Pure scientists seek to understand phenomena and to gain new insights; practicing engineers devise solutions to real-world problems within an array of limitations, ranging from laws and ethics to costs and environmental impacts. As indicated by the etymology of the word, engineers must be ingenious in their design of solutions.
Our 3-2 Engineering Program will develop within students not just the requisite grounding in science and mathematics, but also the creativity, effectiveness in communication and problem solving, and sensitivity to real problems that are hallmarks of successful engineers.
Majors pursue studies in the liberal arts, including mathematics and sciences, during three years at Oberlin and then complete an accredited schedule of engineering courses during two years at an affiliated engineering school. Oberlin's partners for the 3-2 Engineering Program are Case Western Reserve University (Cleveland, Ohio), the California Institute of Technology (Caltech in Pasadena, California), Washington University in Saint Louis, and Columbia University (New York).
At the end of five years, students receive two degrees: a Bachelor of Arts from Oberlin and a Bachelor of Science in Engineering from the affiliate engineering school. The engineering degree prepares graduates to take the professional licensing examination for engineers.
To ensure fulfillment of entry requirements at partner engineering schools, we encourage students to discuss their interests as soon as possible with Oberlin’s engineering advisor.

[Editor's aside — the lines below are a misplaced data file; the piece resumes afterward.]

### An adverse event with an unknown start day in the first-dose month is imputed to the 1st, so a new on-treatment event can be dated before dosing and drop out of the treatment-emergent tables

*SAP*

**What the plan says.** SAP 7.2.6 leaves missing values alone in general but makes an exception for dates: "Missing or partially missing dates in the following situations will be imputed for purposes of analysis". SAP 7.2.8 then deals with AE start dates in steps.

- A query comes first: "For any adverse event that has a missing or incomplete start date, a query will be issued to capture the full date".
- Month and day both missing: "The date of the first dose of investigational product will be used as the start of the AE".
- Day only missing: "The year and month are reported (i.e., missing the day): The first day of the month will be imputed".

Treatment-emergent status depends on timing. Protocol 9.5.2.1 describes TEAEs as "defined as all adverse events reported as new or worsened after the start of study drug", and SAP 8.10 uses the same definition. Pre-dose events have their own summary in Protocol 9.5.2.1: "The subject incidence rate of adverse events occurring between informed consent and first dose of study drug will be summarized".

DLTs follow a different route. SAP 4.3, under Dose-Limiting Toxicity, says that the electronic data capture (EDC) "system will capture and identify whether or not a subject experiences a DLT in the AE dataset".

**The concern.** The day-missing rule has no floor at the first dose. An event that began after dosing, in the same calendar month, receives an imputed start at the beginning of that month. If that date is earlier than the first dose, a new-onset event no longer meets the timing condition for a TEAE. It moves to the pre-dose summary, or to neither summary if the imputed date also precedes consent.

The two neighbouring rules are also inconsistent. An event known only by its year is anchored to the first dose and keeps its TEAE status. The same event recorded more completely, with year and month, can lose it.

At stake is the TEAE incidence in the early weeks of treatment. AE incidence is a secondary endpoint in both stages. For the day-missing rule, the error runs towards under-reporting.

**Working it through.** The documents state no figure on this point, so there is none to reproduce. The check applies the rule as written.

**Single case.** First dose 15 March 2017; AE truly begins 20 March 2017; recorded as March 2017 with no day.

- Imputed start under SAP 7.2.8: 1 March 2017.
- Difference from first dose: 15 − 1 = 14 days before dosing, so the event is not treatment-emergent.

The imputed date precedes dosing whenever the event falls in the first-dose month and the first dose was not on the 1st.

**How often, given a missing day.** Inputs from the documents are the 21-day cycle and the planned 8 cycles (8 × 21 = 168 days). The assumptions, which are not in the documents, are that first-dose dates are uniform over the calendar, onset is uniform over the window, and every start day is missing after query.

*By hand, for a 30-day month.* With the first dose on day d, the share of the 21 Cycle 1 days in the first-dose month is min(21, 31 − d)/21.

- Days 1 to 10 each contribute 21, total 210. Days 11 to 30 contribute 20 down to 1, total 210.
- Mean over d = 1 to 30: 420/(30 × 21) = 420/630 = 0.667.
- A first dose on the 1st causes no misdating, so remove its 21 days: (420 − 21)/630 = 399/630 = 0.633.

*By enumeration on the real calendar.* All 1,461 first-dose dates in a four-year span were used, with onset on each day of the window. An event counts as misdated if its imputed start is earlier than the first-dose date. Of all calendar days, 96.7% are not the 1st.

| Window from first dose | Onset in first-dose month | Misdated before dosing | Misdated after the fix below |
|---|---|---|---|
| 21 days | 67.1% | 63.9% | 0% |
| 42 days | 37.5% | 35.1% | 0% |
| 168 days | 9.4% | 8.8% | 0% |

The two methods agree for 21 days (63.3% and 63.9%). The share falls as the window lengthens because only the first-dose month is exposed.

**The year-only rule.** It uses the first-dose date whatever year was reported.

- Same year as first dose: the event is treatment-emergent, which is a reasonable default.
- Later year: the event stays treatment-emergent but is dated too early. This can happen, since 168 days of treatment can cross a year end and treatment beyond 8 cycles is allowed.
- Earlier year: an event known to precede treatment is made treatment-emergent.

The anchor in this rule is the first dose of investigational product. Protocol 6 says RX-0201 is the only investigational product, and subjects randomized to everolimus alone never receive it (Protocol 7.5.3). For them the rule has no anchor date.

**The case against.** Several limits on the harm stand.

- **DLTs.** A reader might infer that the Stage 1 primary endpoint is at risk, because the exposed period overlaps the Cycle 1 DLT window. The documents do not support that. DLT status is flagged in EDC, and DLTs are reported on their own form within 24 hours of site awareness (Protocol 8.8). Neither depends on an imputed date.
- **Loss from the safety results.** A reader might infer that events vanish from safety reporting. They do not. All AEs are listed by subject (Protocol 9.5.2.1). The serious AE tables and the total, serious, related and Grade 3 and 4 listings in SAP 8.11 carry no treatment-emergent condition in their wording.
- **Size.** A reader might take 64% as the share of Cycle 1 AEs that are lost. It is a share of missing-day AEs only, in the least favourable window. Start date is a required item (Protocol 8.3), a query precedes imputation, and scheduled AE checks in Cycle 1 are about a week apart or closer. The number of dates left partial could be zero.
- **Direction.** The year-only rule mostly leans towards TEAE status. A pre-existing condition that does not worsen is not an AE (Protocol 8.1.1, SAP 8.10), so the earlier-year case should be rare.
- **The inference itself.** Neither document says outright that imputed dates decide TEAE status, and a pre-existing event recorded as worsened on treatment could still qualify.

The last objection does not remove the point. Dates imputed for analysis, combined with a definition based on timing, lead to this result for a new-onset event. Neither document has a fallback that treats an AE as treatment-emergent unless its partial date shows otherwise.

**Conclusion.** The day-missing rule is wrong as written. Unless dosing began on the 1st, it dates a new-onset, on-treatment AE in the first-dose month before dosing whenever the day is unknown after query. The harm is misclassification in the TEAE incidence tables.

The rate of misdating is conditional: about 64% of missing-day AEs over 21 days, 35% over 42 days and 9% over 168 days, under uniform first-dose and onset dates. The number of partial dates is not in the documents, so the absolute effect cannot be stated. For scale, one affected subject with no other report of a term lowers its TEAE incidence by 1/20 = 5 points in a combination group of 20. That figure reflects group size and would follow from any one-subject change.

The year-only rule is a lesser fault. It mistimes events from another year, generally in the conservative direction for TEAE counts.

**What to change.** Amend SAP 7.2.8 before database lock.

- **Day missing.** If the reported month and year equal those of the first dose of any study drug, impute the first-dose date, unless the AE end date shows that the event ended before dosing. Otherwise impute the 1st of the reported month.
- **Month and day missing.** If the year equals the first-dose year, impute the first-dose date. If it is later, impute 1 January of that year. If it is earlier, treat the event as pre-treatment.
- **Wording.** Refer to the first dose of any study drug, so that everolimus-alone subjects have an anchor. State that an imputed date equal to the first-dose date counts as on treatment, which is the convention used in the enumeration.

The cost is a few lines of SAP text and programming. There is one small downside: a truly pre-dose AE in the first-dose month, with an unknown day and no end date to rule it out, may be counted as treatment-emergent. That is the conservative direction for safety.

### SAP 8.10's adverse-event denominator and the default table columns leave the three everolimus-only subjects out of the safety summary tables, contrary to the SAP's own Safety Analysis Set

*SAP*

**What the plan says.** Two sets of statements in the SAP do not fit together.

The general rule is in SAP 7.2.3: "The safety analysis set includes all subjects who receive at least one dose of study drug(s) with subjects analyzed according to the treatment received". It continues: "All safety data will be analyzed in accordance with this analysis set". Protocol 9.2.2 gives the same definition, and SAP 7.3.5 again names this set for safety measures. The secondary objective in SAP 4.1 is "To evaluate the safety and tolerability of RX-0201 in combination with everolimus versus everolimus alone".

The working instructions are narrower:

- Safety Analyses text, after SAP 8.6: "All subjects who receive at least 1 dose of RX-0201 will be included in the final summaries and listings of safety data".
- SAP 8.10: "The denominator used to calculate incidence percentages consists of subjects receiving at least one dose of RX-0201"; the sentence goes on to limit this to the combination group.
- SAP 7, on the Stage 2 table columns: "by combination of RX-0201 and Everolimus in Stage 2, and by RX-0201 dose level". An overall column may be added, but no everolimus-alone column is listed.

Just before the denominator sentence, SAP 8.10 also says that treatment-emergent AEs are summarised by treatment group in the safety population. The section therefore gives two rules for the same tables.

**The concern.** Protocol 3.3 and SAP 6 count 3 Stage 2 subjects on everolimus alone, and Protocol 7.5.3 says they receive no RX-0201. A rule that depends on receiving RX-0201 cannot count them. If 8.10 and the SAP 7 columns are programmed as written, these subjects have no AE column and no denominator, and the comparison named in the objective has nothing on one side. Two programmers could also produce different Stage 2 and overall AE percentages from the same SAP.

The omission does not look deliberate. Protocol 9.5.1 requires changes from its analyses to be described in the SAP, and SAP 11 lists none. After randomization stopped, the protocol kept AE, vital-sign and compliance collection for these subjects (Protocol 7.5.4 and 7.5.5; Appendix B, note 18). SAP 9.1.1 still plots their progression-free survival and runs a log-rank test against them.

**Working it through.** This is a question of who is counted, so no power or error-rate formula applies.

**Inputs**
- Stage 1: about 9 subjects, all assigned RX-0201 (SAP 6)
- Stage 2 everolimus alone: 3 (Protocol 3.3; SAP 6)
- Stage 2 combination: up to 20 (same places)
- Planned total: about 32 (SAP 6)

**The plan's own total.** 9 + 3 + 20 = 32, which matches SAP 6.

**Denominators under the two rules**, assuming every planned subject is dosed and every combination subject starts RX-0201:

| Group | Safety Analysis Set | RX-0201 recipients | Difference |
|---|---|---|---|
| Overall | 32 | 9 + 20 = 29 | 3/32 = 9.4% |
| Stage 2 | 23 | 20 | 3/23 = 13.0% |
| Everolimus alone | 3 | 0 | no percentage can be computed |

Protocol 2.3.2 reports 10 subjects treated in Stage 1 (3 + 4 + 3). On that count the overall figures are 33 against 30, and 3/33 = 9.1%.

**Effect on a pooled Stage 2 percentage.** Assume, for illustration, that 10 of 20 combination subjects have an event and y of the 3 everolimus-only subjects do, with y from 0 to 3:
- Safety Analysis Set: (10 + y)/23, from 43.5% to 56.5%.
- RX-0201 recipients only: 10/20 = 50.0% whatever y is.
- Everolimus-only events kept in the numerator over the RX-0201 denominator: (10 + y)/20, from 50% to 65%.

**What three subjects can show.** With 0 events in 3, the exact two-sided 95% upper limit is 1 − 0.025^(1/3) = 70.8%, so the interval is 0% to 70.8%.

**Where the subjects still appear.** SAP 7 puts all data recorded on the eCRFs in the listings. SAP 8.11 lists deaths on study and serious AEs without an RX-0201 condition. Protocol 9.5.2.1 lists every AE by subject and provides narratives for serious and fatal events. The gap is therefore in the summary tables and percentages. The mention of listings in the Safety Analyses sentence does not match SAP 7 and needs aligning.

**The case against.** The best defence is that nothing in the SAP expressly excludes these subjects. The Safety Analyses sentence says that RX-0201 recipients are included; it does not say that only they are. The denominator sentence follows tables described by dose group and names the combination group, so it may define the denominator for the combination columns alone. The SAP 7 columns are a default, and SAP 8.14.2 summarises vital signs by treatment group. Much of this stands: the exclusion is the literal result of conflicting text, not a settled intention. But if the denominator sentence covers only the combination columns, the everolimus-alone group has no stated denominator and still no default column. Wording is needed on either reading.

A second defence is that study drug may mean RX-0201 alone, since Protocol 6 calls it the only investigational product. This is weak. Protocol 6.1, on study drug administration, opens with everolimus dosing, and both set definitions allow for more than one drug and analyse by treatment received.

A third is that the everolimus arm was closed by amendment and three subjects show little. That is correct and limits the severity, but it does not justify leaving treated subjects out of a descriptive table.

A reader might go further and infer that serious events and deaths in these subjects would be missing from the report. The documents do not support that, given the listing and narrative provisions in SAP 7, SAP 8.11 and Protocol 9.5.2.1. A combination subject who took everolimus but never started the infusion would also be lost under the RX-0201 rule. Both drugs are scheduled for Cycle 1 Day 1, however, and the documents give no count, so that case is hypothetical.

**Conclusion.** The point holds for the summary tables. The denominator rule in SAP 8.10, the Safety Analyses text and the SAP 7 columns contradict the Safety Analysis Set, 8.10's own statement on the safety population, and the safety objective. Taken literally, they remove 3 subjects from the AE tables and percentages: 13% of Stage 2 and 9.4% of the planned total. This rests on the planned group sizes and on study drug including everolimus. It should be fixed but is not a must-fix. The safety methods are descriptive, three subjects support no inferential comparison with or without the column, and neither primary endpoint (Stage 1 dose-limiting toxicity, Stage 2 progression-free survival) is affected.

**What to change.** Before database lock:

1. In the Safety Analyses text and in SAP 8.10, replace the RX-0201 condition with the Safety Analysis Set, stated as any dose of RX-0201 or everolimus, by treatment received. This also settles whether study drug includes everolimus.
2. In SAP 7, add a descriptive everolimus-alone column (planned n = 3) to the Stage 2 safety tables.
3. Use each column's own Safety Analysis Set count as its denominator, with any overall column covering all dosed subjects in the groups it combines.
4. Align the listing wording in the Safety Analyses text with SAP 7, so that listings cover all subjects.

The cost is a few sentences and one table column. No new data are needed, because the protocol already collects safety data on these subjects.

You may declare 3-2 Engineering as a major and take coursework in such subjects as chemistry, mathematics, physics and astronomy, and computer science, including the courses listed below. In general, you must maintain a grade point average of 3.0 or better to be accepted by the engineering school. If you choose not proceed to an engineering school, you must satisfy the requirements for another major at Oberlin.
- CHEM 101 - Structure and Reactivity
- PHYS 110 - Mechanics and Relativity
- PHYS 111 - Electricity, Magnetism, and Thermodynamics
- MATH 231 - Multivariable Calculus
- MATH 234 – Differential Equations
Associate Professor of Biology, Advisor
Teaching Area: Physiology (study of how molecules, cells, organs, and organisms function)
Research Interests: Contraction of muscle and its regulation